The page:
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No for Apple, but company acquires,


Apple has a poor track record when it comes to owning the matching domain names to new products that it announces.

As pointed out by Michael Berkens of The Domains back in September, Apple missed out on acquiring and, nor did the company get which was put up for sale on eBay.

The company has, however, been able to acquire two related names: and

According to WHOIS records, Apple is now the owner of the domains (WHOIS) and (WHOIS), both of which were under Domains By Proxy, Go Daddy’s privacy service, up until this week.

While the price paid for Apple’s latest acquisitions is unknown, can you guess how much it would cost for Apple to acquire

Business Insider thinks the current owner could net $2 million.

Talking about this story: @RobinWauters

(Image of EarPod via


Two-letter .com domain receives $100,000 bid on Flippa in no-reserve auction

A couple weeks ago, domain blogger Mike Berkens over at The Domains wrote about the auction of the two-letter .com domain at Flippa, after the owner issued a press release announcing the sale. 

The auction followed the buzz created by news of Facebook purchasing the domain for $8.5 million. 

Today, the seller of has issued another slightly different press release, in which he notes that the domain has received 1 bid, for $100,000 in the no-reserve auction which ends 17 days from now, that is, unless the domain sells for the buy-it-now price of $2 million.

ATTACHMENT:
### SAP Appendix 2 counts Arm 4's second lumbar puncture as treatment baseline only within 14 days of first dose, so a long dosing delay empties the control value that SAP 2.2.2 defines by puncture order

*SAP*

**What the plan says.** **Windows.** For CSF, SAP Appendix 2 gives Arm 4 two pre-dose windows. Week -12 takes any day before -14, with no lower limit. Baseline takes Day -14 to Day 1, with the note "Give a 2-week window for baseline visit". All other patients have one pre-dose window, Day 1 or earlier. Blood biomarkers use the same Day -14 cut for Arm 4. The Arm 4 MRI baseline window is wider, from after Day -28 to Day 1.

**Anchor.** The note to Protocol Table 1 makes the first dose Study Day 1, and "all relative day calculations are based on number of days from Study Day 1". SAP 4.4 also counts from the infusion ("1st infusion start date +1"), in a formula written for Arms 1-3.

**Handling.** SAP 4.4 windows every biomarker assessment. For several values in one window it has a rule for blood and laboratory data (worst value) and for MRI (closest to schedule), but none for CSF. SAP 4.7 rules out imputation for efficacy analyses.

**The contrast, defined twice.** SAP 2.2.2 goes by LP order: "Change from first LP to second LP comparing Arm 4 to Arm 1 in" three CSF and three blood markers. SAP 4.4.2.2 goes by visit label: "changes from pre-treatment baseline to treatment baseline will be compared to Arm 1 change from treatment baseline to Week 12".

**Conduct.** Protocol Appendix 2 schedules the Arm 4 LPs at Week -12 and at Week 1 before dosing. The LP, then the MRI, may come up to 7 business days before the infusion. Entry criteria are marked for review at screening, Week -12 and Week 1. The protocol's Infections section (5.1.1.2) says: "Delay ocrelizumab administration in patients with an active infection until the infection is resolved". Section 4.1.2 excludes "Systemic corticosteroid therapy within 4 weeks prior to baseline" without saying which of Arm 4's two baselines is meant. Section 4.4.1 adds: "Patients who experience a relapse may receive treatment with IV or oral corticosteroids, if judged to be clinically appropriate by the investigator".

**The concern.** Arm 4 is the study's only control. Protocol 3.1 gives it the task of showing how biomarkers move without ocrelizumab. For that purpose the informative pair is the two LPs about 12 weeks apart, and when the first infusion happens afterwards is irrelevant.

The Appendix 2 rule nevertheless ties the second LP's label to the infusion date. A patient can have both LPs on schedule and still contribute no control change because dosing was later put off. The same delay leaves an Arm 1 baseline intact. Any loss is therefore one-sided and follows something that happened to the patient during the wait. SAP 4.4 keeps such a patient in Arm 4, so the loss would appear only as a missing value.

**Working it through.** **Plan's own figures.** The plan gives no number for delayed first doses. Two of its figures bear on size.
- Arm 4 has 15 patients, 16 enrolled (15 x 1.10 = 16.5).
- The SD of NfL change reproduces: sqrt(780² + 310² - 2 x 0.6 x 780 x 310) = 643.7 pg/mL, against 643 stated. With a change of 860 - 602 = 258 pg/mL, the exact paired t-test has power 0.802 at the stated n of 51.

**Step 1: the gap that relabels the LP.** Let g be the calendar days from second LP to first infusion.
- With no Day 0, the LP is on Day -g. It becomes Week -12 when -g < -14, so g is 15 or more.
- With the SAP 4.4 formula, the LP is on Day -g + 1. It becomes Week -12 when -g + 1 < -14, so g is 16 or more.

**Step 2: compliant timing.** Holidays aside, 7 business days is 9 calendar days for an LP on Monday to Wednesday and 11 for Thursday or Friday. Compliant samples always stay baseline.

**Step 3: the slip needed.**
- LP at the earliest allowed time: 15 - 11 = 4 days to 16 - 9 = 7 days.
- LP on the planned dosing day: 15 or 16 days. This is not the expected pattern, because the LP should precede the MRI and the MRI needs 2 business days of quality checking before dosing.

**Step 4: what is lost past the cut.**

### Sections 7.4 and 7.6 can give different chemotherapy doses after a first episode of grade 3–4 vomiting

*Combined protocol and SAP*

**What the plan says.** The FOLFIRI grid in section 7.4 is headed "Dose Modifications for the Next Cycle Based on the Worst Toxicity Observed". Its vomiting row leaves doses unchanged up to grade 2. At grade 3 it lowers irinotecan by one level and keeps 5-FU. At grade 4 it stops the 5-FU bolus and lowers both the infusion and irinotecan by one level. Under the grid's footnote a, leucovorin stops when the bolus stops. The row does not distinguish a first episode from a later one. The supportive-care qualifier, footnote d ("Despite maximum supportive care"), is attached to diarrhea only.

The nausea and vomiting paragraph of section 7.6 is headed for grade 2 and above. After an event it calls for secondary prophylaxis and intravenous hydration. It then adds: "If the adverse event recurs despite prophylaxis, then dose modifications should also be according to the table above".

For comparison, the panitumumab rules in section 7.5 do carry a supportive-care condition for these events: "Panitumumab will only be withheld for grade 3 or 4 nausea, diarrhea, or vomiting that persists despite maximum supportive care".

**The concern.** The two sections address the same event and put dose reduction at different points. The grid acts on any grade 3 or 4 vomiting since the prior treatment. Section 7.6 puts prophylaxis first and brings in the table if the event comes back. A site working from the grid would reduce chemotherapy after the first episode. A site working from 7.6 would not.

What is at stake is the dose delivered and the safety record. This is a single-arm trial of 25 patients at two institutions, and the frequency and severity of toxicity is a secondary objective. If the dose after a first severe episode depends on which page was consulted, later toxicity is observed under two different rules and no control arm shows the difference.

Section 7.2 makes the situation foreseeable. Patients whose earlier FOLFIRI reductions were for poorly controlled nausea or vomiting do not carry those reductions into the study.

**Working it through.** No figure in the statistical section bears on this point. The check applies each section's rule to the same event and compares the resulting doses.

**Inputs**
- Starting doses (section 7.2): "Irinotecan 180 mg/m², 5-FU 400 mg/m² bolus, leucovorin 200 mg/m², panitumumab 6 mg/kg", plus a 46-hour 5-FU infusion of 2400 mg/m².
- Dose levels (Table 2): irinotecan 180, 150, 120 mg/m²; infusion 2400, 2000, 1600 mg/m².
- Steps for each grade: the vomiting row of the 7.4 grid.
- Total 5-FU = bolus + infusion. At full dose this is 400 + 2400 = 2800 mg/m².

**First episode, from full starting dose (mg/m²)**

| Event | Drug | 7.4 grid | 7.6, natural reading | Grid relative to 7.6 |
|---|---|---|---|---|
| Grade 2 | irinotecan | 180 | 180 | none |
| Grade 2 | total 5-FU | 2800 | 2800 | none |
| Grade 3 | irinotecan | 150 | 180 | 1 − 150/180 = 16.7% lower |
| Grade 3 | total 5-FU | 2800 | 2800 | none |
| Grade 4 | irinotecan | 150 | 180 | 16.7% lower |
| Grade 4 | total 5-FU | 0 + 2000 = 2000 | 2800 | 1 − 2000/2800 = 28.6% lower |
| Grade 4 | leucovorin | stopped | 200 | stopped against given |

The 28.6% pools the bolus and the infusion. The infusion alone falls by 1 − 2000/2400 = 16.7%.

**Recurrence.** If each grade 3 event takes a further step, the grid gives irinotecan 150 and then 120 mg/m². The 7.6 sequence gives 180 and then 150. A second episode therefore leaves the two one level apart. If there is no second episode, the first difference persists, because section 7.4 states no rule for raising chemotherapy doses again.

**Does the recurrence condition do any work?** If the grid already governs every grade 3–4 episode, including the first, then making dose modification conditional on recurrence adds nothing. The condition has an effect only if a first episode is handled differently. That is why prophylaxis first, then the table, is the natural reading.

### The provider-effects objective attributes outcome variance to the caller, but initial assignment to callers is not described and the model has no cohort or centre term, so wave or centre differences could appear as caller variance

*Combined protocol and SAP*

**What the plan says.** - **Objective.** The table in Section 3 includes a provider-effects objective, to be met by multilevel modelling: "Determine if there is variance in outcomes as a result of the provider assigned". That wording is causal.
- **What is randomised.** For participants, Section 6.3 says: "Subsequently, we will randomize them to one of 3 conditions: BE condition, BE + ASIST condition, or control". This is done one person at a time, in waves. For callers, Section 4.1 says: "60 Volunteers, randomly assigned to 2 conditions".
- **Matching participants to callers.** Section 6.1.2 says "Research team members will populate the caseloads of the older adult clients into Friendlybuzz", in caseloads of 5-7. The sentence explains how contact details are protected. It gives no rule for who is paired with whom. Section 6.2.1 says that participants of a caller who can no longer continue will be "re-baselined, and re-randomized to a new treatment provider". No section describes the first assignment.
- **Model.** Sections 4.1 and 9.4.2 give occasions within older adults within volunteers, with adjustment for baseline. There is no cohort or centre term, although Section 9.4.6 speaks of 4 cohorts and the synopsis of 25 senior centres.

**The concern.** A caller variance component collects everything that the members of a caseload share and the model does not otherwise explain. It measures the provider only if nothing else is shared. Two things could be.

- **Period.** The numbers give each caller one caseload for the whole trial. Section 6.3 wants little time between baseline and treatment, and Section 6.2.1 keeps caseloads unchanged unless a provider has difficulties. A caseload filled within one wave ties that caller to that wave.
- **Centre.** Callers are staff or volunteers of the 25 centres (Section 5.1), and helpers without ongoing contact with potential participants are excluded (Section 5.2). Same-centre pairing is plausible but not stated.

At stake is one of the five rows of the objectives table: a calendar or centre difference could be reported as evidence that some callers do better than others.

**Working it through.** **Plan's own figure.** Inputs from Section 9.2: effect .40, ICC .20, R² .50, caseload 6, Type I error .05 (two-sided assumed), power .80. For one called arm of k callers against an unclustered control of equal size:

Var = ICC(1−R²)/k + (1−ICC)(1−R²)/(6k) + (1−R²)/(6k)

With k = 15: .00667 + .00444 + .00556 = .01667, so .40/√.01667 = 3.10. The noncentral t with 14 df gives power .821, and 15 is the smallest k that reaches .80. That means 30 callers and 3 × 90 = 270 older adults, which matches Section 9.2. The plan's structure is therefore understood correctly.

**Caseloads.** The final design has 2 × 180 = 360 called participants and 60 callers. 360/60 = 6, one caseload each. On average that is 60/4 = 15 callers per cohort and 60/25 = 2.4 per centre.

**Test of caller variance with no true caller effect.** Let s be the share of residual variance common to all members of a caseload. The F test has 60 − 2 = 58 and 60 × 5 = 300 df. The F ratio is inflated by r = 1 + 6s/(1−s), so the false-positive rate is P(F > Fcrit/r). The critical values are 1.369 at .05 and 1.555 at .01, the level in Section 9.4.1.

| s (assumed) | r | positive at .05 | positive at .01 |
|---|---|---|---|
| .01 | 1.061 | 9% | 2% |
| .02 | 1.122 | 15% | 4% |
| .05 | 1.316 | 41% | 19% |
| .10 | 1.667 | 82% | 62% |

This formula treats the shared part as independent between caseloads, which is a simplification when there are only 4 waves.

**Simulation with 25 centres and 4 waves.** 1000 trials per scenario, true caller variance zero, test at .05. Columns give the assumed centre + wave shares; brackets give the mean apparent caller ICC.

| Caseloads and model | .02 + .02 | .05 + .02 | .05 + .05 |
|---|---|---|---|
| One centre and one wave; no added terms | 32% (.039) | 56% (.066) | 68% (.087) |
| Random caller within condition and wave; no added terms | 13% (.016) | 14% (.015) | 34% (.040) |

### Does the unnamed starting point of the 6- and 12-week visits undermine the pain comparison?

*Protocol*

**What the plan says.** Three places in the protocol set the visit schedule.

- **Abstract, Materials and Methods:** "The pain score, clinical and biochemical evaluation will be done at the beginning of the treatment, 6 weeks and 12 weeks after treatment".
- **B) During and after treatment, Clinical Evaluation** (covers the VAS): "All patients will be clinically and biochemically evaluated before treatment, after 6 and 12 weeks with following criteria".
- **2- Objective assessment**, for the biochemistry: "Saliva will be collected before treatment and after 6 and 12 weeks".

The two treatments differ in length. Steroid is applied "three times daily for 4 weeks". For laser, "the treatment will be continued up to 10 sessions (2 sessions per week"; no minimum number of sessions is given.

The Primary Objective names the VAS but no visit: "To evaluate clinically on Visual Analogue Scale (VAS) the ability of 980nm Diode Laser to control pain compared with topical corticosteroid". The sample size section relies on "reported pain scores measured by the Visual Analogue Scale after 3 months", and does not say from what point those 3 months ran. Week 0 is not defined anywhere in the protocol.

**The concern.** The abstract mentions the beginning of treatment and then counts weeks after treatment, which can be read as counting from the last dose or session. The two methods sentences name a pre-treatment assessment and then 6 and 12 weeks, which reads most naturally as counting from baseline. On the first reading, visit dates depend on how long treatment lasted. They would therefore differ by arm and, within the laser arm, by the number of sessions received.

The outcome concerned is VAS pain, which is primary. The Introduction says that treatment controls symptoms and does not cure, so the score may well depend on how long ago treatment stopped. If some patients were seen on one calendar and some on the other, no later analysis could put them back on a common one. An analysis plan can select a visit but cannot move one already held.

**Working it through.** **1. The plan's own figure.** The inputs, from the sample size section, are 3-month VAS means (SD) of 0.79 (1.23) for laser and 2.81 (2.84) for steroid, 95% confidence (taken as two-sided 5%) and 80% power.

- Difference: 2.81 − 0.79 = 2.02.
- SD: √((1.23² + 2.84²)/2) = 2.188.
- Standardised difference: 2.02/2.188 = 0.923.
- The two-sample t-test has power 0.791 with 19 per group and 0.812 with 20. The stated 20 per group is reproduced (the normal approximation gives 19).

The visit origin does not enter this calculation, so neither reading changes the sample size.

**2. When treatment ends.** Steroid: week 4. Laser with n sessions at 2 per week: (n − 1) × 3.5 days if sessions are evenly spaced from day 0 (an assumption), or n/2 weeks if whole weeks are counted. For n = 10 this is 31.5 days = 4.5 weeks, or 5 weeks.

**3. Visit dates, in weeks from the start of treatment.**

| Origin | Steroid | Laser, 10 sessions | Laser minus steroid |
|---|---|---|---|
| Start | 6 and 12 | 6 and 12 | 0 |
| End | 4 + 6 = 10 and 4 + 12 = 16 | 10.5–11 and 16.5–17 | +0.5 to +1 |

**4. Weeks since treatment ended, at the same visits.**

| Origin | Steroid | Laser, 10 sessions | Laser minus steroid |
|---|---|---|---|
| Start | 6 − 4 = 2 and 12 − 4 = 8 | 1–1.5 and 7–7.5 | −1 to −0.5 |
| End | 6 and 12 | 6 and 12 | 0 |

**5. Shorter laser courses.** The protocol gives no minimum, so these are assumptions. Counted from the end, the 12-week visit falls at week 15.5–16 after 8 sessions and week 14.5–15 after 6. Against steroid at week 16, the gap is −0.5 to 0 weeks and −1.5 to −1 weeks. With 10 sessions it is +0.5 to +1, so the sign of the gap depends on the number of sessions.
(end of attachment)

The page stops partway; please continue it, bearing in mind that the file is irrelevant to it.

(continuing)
Here’s a look at the new press release.

(US NEWS SOURCE) January 31, 2011 – This month, an extremely rare domain name is up for auction on The domain name, “” has a current bid of $100,000, and many domain appraisers feels it’s worth a lot more.

“It could be worth over $1 million if the right entities became interested,” said one domain name appraiser in an email reply. “The value on a domain name as rare as is based solely on what someone is willing to pay for it.”

So far, one bid has been placed on the (Letter – Letter .com) internet property for $100,000. The current owner, who purchased over 2 years ago has set no reserve on the auction.

The auction which can be seen at:—Rare-Premium-2-Letter-Pronounceable-LL-com-Domain-Name is set to end on the night of February 17th, and will sell to the highest bidder, no matter what the price may be.

There are only 676 possible possible combinations on the internet for domain names, so this makes 2-letter domains like extremely rare. So far, according to the current owner, the auction has received over 2,400 views and has been added to 13 different users’ watch lists.

How much will the final sale price be?

“I have no idea,” said Eddie Krassenstein, the current owner. “I feel it is extremely valuable, so we will let the market decide.”

The owner of is heavily marketing the domain name, taking out a number of press releases and even changing the homepage of to plug the auction over at Flippa.

When sells at Flippa, it could be the company’s biggest sale in 2011.  And it could be the site’s all-time top sale to date.  While 2010 had a number of six-figure sales for the marketplace, at $400,000 was the biggest reported sale, confirmed by Flippa.


Must-see website: Latest offers above $10,000 on domains that were rejected by Worldwide Media

worldwide media

Mike Berkens of the popular domain news blog, The Domains, has launched a new corporate site for his company WorldWide Media –  According to a brief online interview posted on Elliot’s Blog: “WWMI will be part of a new company that will be announced early in January that will specialize in helping those seeking new extensions into making their extension successful”. 

The website, as it stands today, offers more insight into the domain world of Mike Berkens who owns over 75,000 domain names.